Brenda Evak, who has lived in Nome for the majority of her life but is originally from Kotzebue, addressed the public yesterday afternoon prior to her scheduled appearance at the Nome courthouse. Evak was arrested at the Nome airport on Wednesday on allegations of disorderly conduct in her confrontation with Governor Mike Dunleavy.
Ultimately, the charges against her were dropped, as Nome’s District Attorney John Earthman decided not to pursue the case.
According to the Nome Nugget newspaper, during her public statements, Evak spoke about the trauma of colonization and how that has affected her as an Inupiaq, Alaska Native woman. She said she had been struggling with her identity, the issues facing the environment and the land, and what she could do to improve the situation for her fellow indigenous people and the land.
Evak says as the energy and emotion were building within her, she saw Dunleavy at the Nome airport and the people who sponsored his event, Americans for Prosperity. Evak was quoted by the Nome Nugget as saying:
“They’re the people against us and our land. In that moment, I decided to let that energy go, and I said what was in my heart, and I began chanting, ‘When our land is under attack, what do we do? We stand up and fight back.’”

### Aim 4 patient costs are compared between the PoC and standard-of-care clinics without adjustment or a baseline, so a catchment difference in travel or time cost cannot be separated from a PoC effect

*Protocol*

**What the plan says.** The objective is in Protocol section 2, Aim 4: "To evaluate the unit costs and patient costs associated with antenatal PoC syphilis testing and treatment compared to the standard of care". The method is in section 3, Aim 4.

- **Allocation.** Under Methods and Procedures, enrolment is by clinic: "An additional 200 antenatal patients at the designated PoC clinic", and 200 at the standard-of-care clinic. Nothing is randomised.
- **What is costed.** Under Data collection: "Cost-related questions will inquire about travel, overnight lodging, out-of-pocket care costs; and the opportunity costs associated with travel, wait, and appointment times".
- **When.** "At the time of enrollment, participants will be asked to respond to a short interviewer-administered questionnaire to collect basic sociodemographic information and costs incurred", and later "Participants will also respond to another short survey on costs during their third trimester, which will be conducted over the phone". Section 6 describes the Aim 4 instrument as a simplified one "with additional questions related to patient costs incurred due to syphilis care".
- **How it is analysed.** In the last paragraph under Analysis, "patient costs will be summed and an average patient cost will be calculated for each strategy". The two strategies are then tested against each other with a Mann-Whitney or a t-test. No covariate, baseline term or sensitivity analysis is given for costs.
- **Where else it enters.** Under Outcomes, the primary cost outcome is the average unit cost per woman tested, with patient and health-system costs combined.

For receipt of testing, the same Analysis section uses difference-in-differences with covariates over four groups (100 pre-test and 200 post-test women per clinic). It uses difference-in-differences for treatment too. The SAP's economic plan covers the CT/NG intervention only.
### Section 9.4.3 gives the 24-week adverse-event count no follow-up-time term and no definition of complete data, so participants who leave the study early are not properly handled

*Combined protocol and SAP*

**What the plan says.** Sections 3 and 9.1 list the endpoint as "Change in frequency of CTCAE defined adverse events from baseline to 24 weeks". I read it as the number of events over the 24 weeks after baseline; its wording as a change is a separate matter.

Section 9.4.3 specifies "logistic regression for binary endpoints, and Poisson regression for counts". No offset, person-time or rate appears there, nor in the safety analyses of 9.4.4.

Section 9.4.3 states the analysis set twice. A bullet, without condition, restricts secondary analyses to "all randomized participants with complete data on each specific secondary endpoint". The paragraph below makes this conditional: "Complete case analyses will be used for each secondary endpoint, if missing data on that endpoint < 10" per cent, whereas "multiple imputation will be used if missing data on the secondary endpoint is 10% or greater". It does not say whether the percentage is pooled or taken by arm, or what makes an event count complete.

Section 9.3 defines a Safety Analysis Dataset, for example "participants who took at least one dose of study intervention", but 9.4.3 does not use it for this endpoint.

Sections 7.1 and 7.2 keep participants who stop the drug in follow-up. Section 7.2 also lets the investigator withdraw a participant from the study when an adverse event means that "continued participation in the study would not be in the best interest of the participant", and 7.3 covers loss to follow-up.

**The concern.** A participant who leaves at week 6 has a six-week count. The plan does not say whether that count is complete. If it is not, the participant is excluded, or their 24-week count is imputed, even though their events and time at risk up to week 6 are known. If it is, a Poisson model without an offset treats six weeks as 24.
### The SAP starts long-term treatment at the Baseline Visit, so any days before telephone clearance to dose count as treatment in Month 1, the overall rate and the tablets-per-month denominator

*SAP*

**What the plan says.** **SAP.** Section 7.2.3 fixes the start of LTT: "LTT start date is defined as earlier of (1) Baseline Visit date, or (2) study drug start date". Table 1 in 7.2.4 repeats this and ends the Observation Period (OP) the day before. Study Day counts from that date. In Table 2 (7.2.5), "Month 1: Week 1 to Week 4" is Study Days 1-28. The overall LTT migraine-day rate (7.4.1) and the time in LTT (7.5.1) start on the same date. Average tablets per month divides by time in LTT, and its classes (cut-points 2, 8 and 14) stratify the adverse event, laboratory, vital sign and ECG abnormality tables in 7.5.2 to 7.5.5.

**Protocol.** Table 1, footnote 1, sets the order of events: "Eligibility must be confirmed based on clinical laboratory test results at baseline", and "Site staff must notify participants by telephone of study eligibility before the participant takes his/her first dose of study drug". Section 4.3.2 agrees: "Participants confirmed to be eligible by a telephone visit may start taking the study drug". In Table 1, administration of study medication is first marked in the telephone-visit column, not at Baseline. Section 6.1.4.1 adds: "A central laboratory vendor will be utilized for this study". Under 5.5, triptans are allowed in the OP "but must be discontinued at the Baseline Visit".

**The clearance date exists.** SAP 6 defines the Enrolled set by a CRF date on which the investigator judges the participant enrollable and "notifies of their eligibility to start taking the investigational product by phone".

According to a statement from the Nome Police Department (NPD), officers asked Evak to leave the airport, but she refused. NPD says she was physically escorted out of the building while exhibiting “physical resistance and endangering public safety.”
Evak recalled she continued chanting but said she was compliant with the officers as she was handcuffed.
Defend the Sacred in Alaska released a statement this morning that identifies Evak as a member of their movement.
Image at top: file photo: The entrance to the Nome post office and courthouse. Photo: David Dodman, KNOM.